I don't think that over 1.5 hours you'll feel a whole lot of benefit from a gel at the 60 minute mark, because you need to get the fuel into your tank before you reach the empty mark. If you want to go with a mid-ride gel, I say go with having it between the 30 and 45 minute mark. Check to see how many calories it is beforehand. Some are 100 cal, and others are 200 or even 250.
Personally, I'd just eat more before the ride and try adding some protein to your pre-ride meal. It's important during endurance rides to keep your protein intake going.

I just did a long ride last weekend and miscalculated my nutritional intake and I conked out well before my goal. It sucks, but you get to fine tune your routine and learn from it. (I got a lot of great information from everyone on this forum.)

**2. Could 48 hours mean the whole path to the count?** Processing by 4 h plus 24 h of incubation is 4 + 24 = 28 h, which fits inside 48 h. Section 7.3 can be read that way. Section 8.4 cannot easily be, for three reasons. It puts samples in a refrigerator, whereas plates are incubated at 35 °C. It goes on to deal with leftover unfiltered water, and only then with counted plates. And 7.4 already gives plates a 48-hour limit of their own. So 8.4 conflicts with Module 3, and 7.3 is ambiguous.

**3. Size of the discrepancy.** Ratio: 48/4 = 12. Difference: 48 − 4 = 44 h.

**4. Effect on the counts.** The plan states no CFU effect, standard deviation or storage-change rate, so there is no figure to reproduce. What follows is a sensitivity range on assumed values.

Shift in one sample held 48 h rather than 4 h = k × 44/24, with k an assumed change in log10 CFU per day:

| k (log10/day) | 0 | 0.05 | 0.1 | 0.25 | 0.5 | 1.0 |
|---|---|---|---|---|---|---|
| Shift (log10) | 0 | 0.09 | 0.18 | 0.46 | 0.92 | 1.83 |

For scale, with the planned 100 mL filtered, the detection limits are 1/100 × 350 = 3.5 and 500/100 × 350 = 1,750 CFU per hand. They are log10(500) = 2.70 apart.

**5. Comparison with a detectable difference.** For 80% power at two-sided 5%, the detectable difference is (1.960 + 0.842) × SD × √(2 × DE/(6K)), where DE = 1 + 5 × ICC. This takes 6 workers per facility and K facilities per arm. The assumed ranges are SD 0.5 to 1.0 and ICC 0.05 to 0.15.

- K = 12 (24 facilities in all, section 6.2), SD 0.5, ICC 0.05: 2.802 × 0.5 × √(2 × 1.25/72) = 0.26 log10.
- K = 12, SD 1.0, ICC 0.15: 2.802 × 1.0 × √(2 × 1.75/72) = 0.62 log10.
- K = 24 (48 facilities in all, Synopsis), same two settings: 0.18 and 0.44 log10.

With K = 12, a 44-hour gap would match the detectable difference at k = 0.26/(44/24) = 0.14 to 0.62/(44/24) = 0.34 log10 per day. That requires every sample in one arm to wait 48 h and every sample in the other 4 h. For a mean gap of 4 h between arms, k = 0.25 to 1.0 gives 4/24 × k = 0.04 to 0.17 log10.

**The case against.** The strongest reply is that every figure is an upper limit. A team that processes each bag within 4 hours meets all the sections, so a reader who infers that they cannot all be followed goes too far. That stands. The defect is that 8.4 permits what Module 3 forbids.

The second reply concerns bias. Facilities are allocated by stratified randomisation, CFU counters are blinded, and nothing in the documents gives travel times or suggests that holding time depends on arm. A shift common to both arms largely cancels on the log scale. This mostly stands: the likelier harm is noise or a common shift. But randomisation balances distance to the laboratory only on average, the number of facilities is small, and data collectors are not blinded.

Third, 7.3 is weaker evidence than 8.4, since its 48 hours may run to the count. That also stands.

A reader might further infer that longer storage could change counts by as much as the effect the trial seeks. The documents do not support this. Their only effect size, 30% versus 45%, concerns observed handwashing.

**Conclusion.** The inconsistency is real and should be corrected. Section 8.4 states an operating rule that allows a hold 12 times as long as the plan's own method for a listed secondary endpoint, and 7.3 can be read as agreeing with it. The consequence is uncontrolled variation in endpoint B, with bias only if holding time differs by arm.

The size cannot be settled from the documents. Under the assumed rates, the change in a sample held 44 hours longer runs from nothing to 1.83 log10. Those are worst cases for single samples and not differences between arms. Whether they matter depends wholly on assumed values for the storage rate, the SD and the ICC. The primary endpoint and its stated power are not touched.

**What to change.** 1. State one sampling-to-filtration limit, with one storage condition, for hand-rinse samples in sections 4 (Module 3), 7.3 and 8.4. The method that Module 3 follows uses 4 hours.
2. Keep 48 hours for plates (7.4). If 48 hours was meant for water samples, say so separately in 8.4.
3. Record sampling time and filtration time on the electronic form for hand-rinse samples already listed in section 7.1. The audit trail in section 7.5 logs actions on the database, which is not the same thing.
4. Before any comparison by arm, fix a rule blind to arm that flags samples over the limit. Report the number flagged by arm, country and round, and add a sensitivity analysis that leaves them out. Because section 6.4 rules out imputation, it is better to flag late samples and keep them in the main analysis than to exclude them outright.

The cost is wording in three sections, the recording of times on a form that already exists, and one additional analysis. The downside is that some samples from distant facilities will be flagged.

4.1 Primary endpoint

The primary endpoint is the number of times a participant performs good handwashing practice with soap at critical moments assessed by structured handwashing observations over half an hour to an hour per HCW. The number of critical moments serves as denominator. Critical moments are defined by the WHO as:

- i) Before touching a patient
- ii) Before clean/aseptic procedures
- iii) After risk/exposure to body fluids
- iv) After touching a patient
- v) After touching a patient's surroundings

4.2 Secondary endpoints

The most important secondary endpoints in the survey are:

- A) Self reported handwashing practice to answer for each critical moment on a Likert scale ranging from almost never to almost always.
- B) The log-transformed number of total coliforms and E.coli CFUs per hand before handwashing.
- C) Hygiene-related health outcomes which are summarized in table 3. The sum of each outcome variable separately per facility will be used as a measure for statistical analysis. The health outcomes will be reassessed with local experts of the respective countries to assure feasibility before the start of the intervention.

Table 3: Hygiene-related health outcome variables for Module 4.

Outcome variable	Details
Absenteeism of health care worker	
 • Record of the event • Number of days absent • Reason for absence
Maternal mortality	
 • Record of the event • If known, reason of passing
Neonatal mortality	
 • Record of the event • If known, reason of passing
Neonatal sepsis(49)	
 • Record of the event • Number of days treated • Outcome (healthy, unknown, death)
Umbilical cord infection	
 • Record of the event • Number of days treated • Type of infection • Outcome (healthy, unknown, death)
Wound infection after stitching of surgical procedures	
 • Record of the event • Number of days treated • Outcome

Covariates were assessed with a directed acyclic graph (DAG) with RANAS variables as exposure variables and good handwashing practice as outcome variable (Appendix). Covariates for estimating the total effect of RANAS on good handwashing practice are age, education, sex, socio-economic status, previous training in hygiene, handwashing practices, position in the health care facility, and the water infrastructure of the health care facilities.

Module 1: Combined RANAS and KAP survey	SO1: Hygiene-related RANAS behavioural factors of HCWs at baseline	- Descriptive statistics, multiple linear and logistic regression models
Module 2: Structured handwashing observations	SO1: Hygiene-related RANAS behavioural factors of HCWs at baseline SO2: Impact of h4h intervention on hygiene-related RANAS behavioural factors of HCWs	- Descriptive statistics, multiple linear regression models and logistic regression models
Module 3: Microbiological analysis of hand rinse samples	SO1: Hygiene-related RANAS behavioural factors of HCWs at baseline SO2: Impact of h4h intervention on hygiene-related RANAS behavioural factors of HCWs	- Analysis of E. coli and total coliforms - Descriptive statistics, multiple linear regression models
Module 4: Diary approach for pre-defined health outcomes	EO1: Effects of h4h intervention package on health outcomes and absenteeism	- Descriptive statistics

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Old 11-02-07, 03:25 PM   #8
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You should probably try a couple of gel packs along the ride- maybe every 40 minutes so that you don't get to the point of exhaustion- for me, once I've bonked, a gallon of gel won't help. Also, be sure you're not getting dehydrated... sometimes water isn't enough.

I had back, shoulder, neck, and elbow pains as well when I first started riding again- try to stay relaxed and switch up positions on the handlebars. Also, as light as todays helmets are, they can still cause a bit of back and neck strain because holding them up requires muscles that we don't use that often. Even with your bike properly fitted, you're a tall guy and 1.5 hours is quite a long time to be hunched over... even with the Zertz inserts on your bike, there will still be vibration from the road causing your elbows to ache a bit- once you learn to mix up your hand positions and relax, the pain should go away- you don't always need to be down on the drops!